List of countries where old is/isn't too old

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List of countries where old is/isn't too old

Unread postby MariB » 19 Aug 2009, 10:17

Can you help me please..............

to compose a list of those countries where TEFL teachers aged over 60/65 will have less problems getting work, considering local cultural attitudes to age and immigration regulations.
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> Would a recent modern languages degree along with a TEFL qualification widen my choices?
>
> (I have a UK Cert. Ed. which in theory is still a valid teaching qualification, but in practise it no longer fits me to compete for work in the UK state sector. The teaching profession has been an all graduate entry for over 25 years now and I'm sure the same is true even of developing countries. I am therefore considering self financing* a modern languages degree. I feel it would be a good background for any TEFL teacher. I hope to be able to work overseas for 5+ years, when my husband retires in a few years. We are 2 of this rapidly expanding demographic sector who have lost pensions and are going to work for as long after 60/65 as possible, to delay eaking out a living on little more than the state pension.)
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> Thank you for any information you can supply.
>
> MariB
> * I found out only last year that although I don't have a 1st degree, I'm not eligible for Student Finance Co fees/maintainance loans! A degree is going to cost me dear in my time** & money and I'm anxious to assess how likely Im to get work overseas in /4 years time.

**A <60 mile drive to/from nearest*** Uni. Or should I go down the OU route?

***Once I'm on their BA course I might be able to get vacation work on their future summer schools; set up to get overseas students up to speed with English for Academic Purposes, prior to embarking on their own degree programmes.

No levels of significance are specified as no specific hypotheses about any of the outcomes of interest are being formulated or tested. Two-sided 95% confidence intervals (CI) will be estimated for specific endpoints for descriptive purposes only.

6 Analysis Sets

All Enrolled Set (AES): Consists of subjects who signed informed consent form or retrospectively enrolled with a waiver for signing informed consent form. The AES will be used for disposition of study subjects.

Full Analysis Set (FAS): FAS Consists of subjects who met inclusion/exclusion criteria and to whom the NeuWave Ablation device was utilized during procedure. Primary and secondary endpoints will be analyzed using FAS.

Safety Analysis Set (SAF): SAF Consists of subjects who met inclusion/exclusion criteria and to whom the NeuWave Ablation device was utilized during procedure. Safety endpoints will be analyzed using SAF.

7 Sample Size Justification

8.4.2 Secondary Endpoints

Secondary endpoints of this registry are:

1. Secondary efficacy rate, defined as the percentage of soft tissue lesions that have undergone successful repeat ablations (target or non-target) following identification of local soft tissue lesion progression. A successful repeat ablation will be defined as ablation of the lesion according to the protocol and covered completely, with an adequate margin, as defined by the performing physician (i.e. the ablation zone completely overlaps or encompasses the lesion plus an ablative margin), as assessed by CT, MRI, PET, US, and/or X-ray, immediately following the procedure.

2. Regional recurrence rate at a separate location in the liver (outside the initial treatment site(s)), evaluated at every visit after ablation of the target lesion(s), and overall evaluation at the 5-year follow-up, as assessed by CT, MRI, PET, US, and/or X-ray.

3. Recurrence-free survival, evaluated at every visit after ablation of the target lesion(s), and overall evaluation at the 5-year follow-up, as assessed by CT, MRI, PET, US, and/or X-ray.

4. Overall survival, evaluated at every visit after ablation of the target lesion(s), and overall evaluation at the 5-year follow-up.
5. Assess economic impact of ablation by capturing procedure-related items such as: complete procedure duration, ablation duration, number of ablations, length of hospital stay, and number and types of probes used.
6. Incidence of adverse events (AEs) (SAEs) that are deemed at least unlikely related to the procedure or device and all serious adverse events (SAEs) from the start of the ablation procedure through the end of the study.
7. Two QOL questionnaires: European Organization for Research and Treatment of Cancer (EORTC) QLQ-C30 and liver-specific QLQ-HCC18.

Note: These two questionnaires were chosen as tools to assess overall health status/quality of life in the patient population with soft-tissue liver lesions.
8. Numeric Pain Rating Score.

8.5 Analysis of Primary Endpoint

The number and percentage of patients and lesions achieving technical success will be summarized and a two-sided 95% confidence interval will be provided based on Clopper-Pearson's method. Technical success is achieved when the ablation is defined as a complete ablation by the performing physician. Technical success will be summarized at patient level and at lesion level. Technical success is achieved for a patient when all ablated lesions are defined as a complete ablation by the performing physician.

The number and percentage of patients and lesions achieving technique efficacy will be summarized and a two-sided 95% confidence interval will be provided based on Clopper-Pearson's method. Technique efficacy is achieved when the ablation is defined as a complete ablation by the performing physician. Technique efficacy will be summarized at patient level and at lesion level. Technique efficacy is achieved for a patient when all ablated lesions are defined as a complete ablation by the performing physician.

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Re: List of countries where old is/isn't too old

Unread postby Doogs » 01 Sep 2009, 20:13

The degree requirement in a lot of countries is for visa, rather than teaching purposes. You could have a degree in biology, which wouldn't be terribly helpful in teaching English. If your a native speaker and have a TEFL certificate you shouldn't have too many problems satisfying your teaching obligations.

To be honest, I'd save the money you would spend on getting your modern languages degree, it probably wont return your investment in terms of enhancing your teaching skills. In your situation I would try to get a job in Asia with the qualifications you have. You could probably get a job in China, and need no qualifications whatsoever to teach in private language schools and government run schools from kindergarten to middle schools here, which is where the bulk of the work is to be had. Have a look here first though.http://middlekingdomlife.com/guide/

Assuming you own your own home, you could rent it out while teaching in Asia. You won't save much if any money on TEFL teachers wages, but you will have a better quality of life than you might have back in the U.K. at least until the recession is over.

I've met a couple of people in their sixties still living and teaching in China, but some schools have a cut off point between forty five and sixty. I seems to vary from school to school. The age of retirement in China is 55 for women and 60 for men, but it seems to be different for foreigners, as many things are. It's hard to get a working visa for China without a degree, but there may be other options. Have a look at the job boards at Dave's EFL Cafe http://www.eslcafe.com/ and maybe contact a few places to get a feel for what if any age policies they have.

Good luck with it all.
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